O'Malley, R. Emmet

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Robert Emmet O'Malley Inmate File: Admission Summary Committee Recommendations

Admission committee recommendations for Robert Emmet O'Malley, Inmate #55296, which include recommendations dental care and light work duty. O'Malley was sentenced to one year and one day in the U.S. Penitentiary at Leavenworth for tax evasion.

Robert Emmet O'Malley Inmate File: Admission Summary

Admission summary for Robert Emmet O'Malley, Inmate #55296, which includes his family background, health and economic status, and makes custodial, educational, and work duty recommendations. O'Malley was sentenced to one year and one day in the U.S. Penitentiary at Leavenworth for tax evasion.

R. Emmet O'Malley, "OK on His Truce"

Clipping of R. Emmet O'Malley from the Kansas City Journal-Post on May 18, 1937 with caption stating, "R. Emmet O'Malley, state superintendent of insurance, was given a clean bill of health Tuesday in the report of a legislative committee which investigated the insurance rate compromise."

R. E. O'Malley and Tom Pendergast

Photograph of Robert E. O'Malley (left) and Thomas J. Pendergast (right). The caption on the back of the image reads, "KC 235368... (Chicago Bureau) PENDERGAST GETS TWO YEAR SENTENCE, KANSAS CITY, MO. T. J. Pendergast (right), former czar of Kansas City, and R. E. O'Malley in Kansas City federal court shortly before both were sentenced to serve two years in federal penitentiary in connection with Missouri fire insurance rate compromise. Both filed notices of appeal. List 5 YOUR CREDIT LINE MUST READ "ACME" 6-8-41."

Press Release for Jesse Barrett

Statement on behalf of Jesse Barrett describing a speech in which he criticizes R. Emmet O'Malley for his role in a fraternal organization insurance scandal.

Otto P. Higgins Inmate File: Letter from Chief U.S. Probation Officer

Letter from Lewis J. Grout, Chief U.S. Probation Officer, to Isaac Sway, Chief Parole Officer at the U.S. Penitentiary at Leavenworth, regarding Otto P. Higgins', Inmate #55996-L, release from the penitentiary and the requirement that he report to the probation officer in Kansas City upon his release. Higgins, the former director of the Kansas City Police Department, was sentenced to two years in the United States Penitentiary at Leavenworth on charges of income tax evasion.

Letter from R. Emmet O'Malley to Robert E. Hannegan

Letter from R. Emmet O'Malley, director of the Kansas City Water Department, to Robert E. Hannegan, regarding the candidacy of Mrs. McDaniels for statewide office. McDaniels was supported by "the St. Louis organization," and Tom Pendergast stated that he would not oppose their candidate. O'Malley writes that he "talked both with Jim Aylward and Senator Truman; both expressed themselves in accordance with Mr. Pendergast's views."

Governor Stark and the Machine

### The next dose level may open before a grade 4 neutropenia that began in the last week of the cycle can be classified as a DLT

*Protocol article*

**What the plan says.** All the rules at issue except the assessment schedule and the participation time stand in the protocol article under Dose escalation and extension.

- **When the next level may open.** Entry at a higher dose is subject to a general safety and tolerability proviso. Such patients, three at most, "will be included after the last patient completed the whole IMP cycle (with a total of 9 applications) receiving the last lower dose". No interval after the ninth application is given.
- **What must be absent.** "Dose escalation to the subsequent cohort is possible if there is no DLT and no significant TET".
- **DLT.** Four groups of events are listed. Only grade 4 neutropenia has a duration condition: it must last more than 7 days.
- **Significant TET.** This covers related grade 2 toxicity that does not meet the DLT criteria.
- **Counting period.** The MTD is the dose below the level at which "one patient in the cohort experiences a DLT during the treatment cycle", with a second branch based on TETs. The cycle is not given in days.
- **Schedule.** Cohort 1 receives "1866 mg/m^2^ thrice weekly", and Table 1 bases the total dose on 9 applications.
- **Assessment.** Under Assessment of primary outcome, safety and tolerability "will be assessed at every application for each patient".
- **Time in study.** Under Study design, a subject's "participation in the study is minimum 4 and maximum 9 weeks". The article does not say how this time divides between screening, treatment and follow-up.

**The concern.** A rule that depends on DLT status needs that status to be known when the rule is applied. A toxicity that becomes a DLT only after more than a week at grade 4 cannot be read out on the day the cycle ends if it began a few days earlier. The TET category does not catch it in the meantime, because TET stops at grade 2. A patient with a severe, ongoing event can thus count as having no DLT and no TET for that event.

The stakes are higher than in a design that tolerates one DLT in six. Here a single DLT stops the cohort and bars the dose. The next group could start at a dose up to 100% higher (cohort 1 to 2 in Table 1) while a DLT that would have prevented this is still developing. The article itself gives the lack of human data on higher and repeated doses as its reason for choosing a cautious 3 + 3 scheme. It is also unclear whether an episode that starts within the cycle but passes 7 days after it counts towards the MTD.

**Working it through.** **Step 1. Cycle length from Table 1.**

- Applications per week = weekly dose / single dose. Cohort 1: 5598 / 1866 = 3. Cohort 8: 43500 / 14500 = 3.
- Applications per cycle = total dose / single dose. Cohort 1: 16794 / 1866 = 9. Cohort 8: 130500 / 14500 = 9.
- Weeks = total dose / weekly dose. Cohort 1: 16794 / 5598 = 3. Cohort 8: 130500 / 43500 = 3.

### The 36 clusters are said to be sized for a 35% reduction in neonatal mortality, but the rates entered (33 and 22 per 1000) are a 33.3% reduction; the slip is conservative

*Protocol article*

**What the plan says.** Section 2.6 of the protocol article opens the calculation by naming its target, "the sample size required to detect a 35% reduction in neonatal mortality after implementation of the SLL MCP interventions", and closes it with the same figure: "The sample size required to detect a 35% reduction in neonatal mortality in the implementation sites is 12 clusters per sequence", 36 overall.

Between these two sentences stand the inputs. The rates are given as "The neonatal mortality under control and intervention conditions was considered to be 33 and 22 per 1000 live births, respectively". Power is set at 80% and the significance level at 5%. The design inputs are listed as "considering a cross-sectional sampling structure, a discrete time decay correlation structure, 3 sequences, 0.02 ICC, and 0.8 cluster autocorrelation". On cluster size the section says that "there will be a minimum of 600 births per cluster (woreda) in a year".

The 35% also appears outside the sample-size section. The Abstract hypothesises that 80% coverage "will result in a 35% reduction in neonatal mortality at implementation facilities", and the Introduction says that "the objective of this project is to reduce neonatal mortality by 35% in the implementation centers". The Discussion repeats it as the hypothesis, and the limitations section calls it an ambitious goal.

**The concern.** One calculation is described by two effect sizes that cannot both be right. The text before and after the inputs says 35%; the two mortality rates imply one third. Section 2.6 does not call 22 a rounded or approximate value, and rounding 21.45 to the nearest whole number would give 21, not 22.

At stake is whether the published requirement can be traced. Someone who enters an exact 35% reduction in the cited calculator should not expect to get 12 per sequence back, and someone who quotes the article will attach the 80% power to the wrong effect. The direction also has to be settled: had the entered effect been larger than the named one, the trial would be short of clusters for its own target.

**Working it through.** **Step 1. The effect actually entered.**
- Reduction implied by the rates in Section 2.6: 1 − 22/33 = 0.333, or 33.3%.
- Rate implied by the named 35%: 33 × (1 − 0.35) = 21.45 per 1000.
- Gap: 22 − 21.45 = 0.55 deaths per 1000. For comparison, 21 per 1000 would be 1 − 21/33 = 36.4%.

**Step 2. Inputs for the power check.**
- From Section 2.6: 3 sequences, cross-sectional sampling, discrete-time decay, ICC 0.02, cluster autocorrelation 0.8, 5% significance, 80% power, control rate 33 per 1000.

Statement by a rival of Lloyd Stark in the 1936 Democratic primary for governor. The writer states "when I entered the gubernatorial contest my only hope was that I might help to arouse the people of our State against the infamy of the Pendergast machine," and was concerned about Stark's endorsement by the Pendergast machine. In light of Stark's work to clean up government and elections, however, he states "my attitude for the Governor's courage has become one of unstinted admiration."

Future: Vol. II, No. 2

Issue of the anti-corruption, Kansas City-based newspaper, Future: The Newsweekly for Today. The front page includes a notice that Future’s publishers plan to temporarily suspend publication to reorganize the paper, and also note that “youth is interested and youth is organizing,” and “FUTURE is their paper.” Other featured articles include: “Why Charge a Cover?” (p.

Future: Vol. II, No. 1

Issue of the anti-corruption, Kansas City-based newspaper, Future: The Newsweekly for Today. The front page includes an article, continued on page 8, about the “lug,” “an involuntary or forced contribution to something a luckless employee isn’t nearly as interested in” as his and his family’s own welfare. Other featured articles include “T. J. and W. T.” (page 2), about patching up of differences between William Kemper, Sr. ("Democratic national committeeman for Missouri") and Tom Pendergast (Democratic No.

Future: Vol. I, No. 26

Issue of the anti-corruption, Kansas City-based newspaper, Future: The Newsweekly for Today. The front page includes an article, continued on page 8, about crime in Kansas City, the lack of accurate, trustworthy records about its frequency and location, and the city’s “inefficient, politically-controlled police department.” Other featured articles include: “Mister Welching” (p.

Future: Vol. I, No. 25

Issue of the anti-corruption, Kansas City-based newspaper, Future: The Newsweekly for Today. The front page includes an article, continued on page 8, about the Bond Advisory Committee of the Ten-Year Plan, made up of prominent Kansas Citians including R. Crosby Kemper and J. E. Woodmansee, and chaired by Conrad H. Mann. Other featured articles include: “The Sport of Kings” (p. 2), about the Riverside horse racing track and the machine-controlled gambling that takes place there; “Will They Be Able to Silence Mr. Bash?” (p.